We started with my favourite Italian anti-pasti...Parma Ham wrapped around slices of rock melon.

Parma ham is quite a special kind of ham. Known as Proscuitto de Parma in Italy, this ham has received terrior and methodology protection from PDO by the EU. Paired with a sweet, succulent slice of rock melon, this can be one version of heaven. The Spizza version has the ham a bit on the dry and tough side...but very flavourful. My mom even remarked that she found the flavour very nice. The rock melon was sweet, and succulent...and as intended the combination was excellent. The halfed cherry tomatoes provided an astringent touch to cut the richness and sweetness of the combi.

Next the pizza...the Barbera...

The pizza is true traditional Italian style...thin crusted, with flour generously sprinkled. and Cooked to a crisp...but with parts of the insides slightly chewy, and parts crispy like a biscuit. The dough was excellent. The toppings were tomato, mozzarella, hot Italian minced pork, shallots and olives. Not exactly masterful, but nice.

We also had the Sophia:

This was a seafood pizza with the following toppings: tomato, mozzarella, shrimps, mussels, scallops, calamari, fresh Basil. The seafood was fresh, and nicely done.

We also had a plate of lasagna

Older Singaporeans may remember a small Italian eatery run by Humphrey Thio called Milano's at Orchard Point and Lucky Plaza. This establishment used to served the best pizza in Singapore (the Milano Special with a raw egg cracked on the pizza topping after baking), and the best lasagna. Perhaps I was young and my palate too under-developed in those days, but the shiok memories remain.

The Spizza lasagna revokes some of these memories. But albeit, less beef, more tomato and what looks like more oil. The taste was very nice indeed, and worthy of the calories.

Still hungry, we added a serving of Ravioli:

Little dumplings, about 1.5"square, these were filled with ricotta cheese and spinach. And served with a tomato sauce. The sauce was quite superb, nice amount of sour-ness and tang, balanced with the body of the tomatos. They could have been more generous with the cheese and spinach stuffing, but it is good enough to tantalize.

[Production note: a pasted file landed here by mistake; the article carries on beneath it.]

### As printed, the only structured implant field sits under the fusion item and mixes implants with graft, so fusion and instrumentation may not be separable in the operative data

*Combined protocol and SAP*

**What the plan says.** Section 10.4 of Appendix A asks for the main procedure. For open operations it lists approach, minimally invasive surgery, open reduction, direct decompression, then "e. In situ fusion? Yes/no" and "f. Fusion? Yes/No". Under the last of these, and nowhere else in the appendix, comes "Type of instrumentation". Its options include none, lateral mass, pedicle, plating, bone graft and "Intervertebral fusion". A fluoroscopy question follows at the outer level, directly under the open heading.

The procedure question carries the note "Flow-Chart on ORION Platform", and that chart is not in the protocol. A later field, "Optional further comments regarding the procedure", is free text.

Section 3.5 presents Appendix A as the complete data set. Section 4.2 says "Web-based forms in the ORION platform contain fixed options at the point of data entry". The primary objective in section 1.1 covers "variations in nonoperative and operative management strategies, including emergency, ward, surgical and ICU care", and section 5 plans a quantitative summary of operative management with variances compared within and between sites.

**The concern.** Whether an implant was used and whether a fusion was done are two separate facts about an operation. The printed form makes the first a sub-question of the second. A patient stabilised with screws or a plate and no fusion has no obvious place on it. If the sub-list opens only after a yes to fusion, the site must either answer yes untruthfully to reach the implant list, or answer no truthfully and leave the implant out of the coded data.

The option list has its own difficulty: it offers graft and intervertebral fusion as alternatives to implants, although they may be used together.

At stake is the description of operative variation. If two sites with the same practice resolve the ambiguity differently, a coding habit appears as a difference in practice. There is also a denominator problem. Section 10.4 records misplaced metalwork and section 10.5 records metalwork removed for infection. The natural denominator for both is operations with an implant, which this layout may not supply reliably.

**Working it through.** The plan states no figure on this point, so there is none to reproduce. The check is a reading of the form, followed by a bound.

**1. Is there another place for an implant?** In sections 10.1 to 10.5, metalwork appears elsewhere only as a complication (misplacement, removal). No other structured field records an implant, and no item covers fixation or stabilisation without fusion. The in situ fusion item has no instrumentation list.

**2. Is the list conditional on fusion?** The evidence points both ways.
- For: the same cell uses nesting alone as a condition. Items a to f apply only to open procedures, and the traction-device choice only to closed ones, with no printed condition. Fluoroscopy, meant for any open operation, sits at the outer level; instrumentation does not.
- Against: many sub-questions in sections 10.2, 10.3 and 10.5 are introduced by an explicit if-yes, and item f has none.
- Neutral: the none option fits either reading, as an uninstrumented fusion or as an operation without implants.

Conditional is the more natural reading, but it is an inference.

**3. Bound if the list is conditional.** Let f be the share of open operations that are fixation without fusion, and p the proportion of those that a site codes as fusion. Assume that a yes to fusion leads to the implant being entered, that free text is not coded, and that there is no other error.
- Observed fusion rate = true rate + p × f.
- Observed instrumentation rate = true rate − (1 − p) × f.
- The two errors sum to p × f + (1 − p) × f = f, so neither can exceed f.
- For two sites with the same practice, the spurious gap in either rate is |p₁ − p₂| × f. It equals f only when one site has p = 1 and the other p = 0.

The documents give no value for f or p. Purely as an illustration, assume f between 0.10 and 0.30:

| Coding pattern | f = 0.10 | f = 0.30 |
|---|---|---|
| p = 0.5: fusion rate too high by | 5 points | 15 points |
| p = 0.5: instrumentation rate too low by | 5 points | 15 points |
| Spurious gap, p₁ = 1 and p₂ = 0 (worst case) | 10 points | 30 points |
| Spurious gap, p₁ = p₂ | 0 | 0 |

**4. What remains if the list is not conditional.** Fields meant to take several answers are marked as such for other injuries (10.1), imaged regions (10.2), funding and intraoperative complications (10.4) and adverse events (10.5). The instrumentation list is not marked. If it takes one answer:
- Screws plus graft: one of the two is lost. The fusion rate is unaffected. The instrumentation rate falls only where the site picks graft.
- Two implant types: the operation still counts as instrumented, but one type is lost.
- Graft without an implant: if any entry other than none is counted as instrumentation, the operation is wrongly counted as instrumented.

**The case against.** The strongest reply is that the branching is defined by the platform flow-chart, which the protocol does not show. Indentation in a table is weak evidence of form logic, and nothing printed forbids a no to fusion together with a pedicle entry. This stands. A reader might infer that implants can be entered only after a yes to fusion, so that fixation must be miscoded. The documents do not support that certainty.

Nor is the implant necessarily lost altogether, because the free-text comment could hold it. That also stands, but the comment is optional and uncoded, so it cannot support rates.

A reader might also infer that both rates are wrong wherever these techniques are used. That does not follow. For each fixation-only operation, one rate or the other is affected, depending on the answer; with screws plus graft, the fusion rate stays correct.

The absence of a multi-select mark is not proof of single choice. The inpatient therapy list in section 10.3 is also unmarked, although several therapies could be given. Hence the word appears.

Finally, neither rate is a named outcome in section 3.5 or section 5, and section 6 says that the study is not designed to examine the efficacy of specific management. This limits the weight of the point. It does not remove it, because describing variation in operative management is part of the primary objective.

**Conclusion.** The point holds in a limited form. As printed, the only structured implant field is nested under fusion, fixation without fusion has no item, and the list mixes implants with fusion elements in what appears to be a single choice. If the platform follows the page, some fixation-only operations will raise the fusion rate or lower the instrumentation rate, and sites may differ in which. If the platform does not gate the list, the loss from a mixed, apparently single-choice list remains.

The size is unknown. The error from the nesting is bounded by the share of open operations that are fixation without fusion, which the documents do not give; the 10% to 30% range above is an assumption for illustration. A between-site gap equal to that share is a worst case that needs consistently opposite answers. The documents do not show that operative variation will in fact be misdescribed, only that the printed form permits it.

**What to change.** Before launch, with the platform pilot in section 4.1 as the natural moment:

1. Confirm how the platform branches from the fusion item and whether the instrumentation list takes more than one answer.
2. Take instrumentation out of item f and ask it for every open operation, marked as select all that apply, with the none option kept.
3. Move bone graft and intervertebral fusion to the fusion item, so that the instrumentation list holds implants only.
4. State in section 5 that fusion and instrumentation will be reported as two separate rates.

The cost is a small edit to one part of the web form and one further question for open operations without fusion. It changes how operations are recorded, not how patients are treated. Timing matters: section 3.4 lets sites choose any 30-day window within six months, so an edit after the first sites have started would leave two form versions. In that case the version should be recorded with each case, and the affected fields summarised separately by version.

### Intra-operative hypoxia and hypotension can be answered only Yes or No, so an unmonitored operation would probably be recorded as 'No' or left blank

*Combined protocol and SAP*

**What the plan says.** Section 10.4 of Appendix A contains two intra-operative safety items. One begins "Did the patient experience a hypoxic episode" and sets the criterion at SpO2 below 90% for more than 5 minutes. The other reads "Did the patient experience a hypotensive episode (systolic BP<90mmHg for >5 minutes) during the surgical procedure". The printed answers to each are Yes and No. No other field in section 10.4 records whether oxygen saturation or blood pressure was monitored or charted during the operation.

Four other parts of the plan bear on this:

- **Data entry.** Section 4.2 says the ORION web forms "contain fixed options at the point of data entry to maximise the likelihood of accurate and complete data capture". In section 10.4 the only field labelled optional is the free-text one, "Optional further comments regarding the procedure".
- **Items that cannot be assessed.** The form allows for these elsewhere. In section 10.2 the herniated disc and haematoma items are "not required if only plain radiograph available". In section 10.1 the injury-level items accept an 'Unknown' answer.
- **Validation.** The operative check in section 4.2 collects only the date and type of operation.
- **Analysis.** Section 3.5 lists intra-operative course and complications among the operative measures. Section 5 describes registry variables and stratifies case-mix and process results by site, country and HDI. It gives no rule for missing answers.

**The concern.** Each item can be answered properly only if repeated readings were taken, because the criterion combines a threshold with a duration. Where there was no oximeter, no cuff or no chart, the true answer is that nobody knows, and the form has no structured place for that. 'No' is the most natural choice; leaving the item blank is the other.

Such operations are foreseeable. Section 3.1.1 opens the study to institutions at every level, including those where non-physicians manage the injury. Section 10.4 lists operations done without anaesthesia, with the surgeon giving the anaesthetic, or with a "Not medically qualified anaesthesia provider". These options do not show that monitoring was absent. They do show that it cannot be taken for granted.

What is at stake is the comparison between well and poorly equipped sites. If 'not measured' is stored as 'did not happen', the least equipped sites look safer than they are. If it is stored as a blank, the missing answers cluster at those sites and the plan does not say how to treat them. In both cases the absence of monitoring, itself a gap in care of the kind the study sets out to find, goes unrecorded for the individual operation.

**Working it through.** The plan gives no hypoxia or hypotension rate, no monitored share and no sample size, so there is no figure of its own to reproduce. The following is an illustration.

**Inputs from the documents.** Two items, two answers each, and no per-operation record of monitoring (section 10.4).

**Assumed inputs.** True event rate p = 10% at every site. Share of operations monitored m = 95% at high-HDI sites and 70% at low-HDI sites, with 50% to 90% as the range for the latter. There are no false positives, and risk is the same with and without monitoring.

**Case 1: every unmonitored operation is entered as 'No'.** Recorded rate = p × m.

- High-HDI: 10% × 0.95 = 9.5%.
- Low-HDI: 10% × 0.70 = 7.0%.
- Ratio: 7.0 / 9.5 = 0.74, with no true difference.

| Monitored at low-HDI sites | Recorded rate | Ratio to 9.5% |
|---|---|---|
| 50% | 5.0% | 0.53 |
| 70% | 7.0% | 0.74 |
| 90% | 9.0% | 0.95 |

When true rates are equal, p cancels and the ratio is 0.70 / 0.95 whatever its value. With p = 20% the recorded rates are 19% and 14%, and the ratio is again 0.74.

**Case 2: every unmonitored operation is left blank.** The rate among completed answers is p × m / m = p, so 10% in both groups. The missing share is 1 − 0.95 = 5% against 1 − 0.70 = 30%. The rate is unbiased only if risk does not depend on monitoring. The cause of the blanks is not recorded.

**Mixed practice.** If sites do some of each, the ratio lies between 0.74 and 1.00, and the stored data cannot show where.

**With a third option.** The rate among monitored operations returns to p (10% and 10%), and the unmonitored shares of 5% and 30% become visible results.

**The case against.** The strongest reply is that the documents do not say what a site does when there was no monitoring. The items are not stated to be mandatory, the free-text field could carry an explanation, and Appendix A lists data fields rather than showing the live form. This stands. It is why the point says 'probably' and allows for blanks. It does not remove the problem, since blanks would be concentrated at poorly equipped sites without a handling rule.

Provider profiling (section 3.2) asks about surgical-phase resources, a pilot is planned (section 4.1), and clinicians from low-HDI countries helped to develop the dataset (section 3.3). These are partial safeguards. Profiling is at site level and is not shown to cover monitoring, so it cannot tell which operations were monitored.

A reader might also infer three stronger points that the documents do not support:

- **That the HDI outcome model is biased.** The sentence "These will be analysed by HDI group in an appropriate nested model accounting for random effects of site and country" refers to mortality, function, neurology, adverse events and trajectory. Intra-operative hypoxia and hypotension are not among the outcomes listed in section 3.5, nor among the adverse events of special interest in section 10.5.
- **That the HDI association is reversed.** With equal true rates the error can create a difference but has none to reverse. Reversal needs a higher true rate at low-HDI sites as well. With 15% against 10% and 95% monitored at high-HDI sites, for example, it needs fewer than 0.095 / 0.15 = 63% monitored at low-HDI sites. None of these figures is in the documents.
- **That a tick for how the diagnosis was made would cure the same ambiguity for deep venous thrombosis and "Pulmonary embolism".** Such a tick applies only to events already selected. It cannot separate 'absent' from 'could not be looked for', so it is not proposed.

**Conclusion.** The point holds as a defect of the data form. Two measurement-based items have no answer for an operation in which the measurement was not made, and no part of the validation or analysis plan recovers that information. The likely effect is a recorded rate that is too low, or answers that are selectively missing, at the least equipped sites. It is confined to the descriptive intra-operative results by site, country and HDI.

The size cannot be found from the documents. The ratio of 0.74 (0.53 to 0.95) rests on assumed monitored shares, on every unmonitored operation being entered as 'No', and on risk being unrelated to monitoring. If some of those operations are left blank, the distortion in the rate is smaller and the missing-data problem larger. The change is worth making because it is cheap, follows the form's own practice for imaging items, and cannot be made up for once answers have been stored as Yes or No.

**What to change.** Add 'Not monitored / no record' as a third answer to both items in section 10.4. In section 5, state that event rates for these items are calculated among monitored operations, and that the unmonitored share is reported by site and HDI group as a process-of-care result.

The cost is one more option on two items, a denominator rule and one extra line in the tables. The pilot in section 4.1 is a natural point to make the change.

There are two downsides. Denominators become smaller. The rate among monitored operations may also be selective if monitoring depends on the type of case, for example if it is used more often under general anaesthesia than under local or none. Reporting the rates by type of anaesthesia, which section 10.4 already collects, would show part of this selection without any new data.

Overall, a nice family restaurant for quite genuine Italian food. Excellent service. Nice environs. I must say the food is quite good, but not inspired or exceptional. Worthy a visit.

Spizza (Bukit Timah)
271 Bukit Timah Road,
#01-09, Balmoral Plaza
Singapore 259708
Tel : 6333 8148
Fax : 6235 0363
Lunch: 12 noon - 3:00 pm
Dinner: 6:00 pm - 11:00 pm

Sunday, August 23, 2009

Search for Ramen 6: Aoba at ION

with Larry, Prof. Horolographer, SJX

Aoba is a Hokkaido ramen-ya with some repute. In fact, it is Asahikawa's oldest ramen-ya. The characteristic of Aoba is seafood based broth, and freshly made ramen. No tonkotsu stock here.

The Aoba store in Singapore is tucked in the basement of the spanking new ION shopping mall...the shop practices a no-reservations policy, so we trotted downstairs, after having a look see at L'Atelier by The Hour Glass...

The decor was typical Japanese, with menu items written on wooden slats all over the shop. Seating was kind of nice, with booths, and tables. Unlike a typical ramen-ya in Japan, no counter seating was offered here.

We ordered the special Zuwei Kani (snow crab soup) Ramen:

On offer at S$16.80 per bowl, and comprising of seafood broth, egg and no less than 3 legs of Hokkaido snow crab, it looked excellent value for money.

The bowl looks very impressive as it was served. The first slurp of the broth revealed that this was indeed seafood stock, and a bit salty. I was expecting to be assualted by the crustacean flavours, but was instead confronted with a mild seafood flavour. The crab legs were a bit difficult to eat - messy having to deal with shell, albeit shell which has been cut open, so as to facilitate sliding out of the meat. As I tasted the crab, it was apparent that the crab is deep frozen, and not the air-flown chilled variety. As a result, the crab tasted bland, and the meat was not succulent but rather tired and flaky.

The noodles were thick Hokkaido style, freshly made, and tasted quite nice.

We also ordered some fried chicken:

The fried chicken was rather ordinary. Nothing special to note.

The crocquet was also rather pedestrian:

Overall, perhaps because of the hype built by the fact that this was a branch of one of the most famous Hokkaido ramen-ya, and the oldest, the ramen I sampled that afternoon was lack lustre...quite ordinary. And the promise of sweet, succulent crab legs were sorely let down by frozen crabs.

As we left, a long line was forming outside the shop...wonder if they know what they are in for?

Aoba Ramen
2 Orchard Turn
#B3-25 ION Orchard
Tel: 6509 9394